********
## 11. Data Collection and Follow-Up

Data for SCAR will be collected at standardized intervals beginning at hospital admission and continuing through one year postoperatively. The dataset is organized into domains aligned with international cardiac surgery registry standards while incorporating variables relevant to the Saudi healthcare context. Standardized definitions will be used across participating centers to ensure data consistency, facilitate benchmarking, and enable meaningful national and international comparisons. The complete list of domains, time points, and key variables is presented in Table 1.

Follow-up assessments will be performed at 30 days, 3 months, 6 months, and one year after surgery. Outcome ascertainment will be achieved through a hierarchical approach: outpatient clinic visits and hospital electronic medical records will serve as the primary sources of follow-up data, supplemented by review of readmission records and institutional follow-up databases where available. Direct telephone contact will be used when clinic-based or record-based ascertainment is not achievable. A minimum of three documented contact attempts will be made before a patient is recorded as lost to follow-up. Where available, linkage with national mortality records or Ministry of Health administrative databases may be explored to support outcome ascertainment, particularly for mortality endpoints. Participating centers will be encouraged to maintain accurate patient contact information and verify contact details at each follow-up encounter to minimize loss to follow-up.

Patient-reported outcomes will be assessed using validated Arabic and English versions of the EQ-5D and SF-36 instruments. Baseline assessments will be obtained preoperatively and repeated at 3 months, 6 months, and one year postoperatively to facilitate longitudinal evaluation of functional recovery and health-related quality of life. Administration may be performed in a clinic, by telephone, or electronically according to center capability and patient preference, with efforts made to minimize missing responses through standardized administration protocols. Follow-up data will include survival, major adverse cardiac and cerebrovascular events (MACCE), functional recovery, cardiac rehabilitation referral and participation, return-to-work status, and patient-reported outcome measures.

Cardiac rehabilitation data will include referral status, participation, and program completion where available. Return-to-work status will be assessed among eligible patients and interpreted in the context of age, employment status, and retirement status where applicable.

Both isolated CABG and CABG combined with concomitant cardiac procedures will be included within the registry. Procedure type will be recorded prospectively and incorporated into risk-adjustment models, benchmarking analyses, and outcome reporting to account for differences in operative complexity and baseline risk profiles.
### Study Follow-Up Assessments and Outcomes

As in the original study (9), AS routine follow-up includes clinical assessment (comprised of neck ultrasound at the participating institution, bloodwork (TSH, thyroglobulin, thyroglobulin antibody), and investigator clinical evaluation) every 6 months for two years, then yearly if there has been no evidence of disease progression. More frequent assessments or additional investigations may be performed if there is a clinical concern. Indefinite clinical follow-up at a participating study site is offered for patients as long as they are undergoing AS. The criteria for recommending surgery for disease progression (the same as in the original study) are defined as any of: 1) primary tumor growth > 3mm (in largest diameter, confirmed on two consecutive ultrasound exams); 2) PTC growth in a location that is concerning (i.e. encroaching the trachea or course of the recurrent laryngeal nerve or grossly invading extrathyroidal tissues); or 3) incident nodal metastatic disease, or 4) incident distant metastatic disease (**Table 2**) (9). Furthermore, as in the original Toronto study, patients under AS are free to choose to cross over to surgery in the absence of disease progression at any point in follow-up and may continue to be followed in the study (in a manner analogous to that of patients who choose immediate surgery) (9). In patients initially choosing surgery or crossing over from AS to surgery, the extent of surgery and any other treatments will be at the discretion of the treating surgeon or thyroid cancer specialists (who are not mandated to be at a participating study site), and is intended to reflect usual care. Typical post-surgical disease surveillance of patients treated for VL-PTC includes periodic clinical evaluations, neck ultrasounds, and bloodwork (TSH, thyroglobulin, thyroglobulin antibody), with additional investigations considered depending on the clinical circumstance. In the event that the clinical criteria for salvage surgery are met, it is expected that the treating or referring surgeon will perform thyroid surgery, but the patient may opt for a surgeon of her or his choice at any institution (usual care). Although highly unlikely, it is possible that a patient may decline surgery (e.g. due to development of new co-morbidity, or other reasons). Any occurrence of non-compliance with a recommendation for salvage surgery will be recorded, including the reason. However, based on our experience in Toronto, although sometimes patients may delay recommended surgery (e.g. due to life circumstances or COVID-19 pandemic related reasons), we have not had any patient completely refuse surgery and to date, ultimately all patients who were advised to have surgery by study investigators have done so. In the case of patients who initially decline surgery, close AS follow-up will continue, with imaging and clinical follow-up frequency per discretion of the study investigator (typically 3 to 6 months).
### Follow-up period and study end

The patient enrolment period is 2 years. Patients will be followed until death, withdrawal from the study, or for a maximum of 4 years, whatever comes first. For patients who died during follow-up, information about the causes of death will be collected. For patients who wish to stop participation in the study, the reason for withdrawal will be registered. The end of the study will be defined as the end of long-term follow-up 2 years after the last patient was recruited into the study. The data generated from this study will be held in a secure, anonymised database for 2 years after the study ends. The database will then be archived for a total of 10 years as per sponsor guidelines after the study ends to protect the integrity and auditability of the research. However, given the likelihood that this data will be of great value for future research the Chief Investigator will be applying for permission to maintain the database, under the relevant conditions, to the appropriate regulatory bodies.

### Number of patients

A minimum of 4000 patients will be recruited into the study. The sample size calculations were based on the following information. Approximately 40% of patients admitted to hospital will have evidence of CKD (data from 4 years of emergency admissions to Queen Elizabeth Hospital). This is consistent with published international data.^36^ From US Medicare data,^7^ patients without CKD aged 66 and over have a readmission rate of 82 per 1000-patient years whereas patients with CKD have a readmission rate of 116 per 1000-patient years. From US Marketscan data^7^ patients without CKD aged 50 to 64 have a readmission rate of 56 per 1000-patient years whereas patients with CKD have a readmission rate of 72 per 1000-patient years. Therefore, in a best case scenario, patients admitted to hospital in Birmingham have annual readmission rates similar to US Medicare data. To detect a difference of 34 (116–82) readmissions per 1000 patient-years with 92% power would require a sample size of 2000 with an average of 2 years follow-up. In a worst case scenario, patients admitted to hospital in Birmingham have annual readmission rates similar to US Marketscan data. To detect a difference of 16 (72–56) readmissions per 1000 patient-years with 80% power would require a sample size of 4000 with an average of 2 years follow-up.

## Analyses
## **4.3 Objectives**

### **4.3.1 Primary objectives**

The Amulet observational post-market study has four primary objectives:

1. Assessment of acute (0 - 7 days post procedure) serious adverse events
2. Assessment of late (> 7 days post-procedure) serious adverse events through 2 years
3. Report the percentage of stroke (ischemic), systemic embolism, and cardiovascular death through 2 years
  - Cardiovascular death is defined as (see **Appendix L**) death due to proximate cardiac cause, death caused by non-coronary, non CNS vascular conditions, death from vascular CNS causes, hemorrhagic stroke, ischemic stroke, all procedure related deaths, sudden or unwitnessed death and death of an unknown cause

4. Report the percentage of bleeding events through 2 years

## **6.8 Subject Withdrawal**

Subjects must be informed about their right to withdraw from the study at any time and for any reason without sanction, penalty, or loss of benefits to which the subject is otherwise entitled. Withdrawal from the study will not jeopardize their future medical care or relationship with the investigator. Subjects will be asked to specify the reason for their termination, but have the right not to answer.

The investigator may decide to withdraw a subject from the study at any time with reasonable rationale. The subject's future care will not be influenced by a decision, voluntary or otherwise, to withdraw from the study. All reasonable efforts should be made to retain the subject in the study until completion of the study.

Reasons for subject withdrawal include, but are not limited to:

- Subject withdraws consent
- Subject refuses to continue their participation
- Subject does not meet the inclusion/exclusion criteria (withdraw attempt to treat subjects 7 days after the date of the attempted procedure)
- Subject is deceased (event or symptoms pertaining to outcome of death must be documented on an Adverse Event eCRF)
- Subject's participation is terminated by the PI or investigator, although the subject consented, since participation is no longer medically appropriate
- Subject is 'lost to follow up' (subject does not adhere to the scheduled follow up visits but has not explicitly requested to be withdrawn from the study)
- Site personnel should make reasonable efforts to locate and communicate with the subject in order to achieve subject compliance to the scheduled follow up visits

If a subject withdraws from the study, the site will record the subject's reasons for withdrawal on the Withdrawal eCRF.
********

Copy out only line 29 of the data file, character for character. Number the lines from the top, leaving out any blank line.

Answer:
- Subject is deceased (event or symptoms pertaining to outcome of death must be documented on an Adverse Event eCRF)